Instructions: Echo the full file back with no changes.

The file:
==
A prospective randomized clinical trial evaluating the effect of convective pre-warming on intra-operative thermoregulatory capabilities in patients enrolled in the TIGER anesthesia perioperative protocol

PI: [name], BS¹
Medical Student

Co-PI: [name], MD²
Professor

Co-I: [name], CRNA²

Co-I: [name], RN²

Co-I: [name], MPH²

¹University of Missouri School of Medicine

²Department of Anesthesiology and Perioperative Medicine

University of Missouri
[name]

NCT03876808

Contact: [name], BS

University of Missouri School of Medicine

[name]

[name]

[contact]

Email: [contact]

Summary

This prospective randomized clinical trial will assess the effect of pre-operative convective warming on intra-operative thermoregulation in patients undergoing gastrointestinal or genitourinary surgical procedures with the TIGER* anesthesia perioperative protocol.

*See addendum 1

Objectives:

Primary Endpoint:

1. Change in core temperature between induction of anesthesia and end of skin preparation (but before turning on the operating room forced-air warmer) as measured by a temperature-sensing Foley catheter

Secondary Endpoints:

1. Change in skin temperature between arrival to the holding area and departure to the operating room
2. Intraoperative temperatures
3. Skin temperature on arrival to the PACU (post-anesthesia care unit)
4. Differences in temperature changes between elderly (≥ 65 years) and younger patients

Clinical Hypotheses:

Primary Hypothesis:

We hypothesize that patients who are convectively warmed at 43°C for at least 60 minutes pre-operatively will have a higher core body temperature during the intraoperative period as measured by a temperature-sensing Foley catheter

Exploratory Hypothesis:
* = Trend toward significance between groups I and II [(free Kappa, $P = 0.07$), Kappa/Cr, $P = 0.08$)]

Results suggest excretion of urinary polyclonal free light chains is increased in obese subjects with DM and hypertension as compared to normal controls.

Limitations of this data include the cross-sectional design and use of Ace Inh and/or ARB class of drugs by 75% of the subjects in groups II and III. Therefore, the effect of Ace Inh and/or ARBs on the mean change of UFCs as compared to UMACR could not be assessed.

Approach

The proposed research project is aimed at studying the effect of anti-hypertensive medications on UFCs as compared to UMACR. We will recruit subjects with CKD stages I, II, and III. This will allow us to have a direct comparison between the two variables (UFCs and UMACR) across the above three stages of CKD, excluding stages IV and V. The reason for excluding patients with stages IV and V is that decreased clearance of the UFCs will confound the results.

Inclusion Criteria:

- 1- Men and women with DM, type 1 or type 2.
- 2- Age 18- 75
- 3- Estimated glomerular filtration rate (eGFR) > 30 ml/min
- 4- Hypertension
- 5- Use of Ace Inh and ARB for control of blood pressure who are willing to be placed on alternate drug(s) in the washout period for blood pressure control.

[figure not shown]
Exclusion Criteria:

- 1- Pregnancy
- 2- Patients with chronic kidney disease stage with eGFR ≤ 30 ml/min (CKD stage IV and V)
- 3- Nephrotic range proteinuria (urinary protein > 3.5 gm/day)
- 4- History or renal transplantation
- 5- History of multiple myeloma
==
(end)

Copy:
A prospective randomized clinical trial evaluating the effect of convective pre-warming on intra-operative thermoregulatory capabilities in patients enrolled in the TIGER anesthesia perioperative protocol

PI: [name], BS¹
Medical Student

Co-PI: [name], MD²
Professor

Co-I: [name], CRNA²

Co-I: [name], RN²

Co-I: [name], MPH²

¹University of Missouri School of Medicine

²Department of Anesthesiology and Perioperative Medicine

University of Missouri
[name]

NCT03876808

Contact: [name], BS

University of Missouri School of Medicine

[name]

[name]

[contact]

Email: [contact]

Summary

This prospective randomized clinical trial will assess the effect of pre-operative convective warming on intra-operative thermoregulation in patients undergoing gastrointestinal or genitourinary surgical procedures with the TIGER* anesthesia perioperative protocol.

*See addendum 1

Objectives:

Primary Endpoint:

1. Change in core temperature between induction of anesthesia and end of skin preparation (but before turning on the operating room forced-air warmer) as measured by a temperature-sensing Foley catheter

Secondary Endpoints:

1. Change in skin temperature between arrival to the holding area and departure to the operating room
2. Intraoperative temperatures
3. Skin temperature on arrival to the PACU (post-anesthesia care unit)
4. Differences in temperature changes between elderly (≥ 65 years) and younger patients

Clinical Hypotheses:

Primary Hypothesis:

We hypothesize that patients who are convectively warmed at 43°C for at least 60 minutes pre-operatively will have a higher core body temperature during the intraoperative period as measured by a temperature-sensing Foley catheter

Exploratory Hypothesis:
* = Trend toward significance between groups I and II [(free Kappa, $P = 0.07$), Kappa/Cr, $P = 0.08$)]

Results suggest excretion of urinary polyclonal free light chains is increased in obese subjects with DM and hypertension as compared to normal controls.

Limitations of this data include the cross-sectional design and use of Ace Inh and/or ARB class of drugs by 75% of the subjects in groups II and III. Therefore, the effect of Ace Inh and/or ARBs on the mean change of UFCs as compared to UMACR could not be assessed.

Approach

The proposed research project is aimed at studying the effect of anti-hypertensive medications on UFCs as compared to UMACR. We will recruit subjects with CKD stages I, II, and III. This will allow us to have a direct comparison between the two variables (UFCs and UMACR) across the above three stages of CKD, excluding stages IV and V. The reason for excluding patients with stages IV and V is that decreased clearance of the UFCs will confound the results.

Inclusion Criteria:

- 1- Men and women with DM, type 1 or type 2.
- 2- Age 18- 75
- 3- Estimated glomerular filtration rate (eGFR) > 30 ml/min
- 4- Hypertension
- 5- Use of Ace Inh and ARB for control of blood pressure who are willing to be placed on alternate drug(s) in the washout period for blood pressure control.

[figure not shown]
Exclusion Criteria:

- 1- Pregnancy
- 2- Patients with chronic kidney disease stage with eGFR ≤ 30 ml/min (CKD stage IV and V)
- 3- Nephrotic range proteinuria (urinary protein > 3.5 gm/day)
- 4- History or renal transplantation
- 5- History of multiple myeloma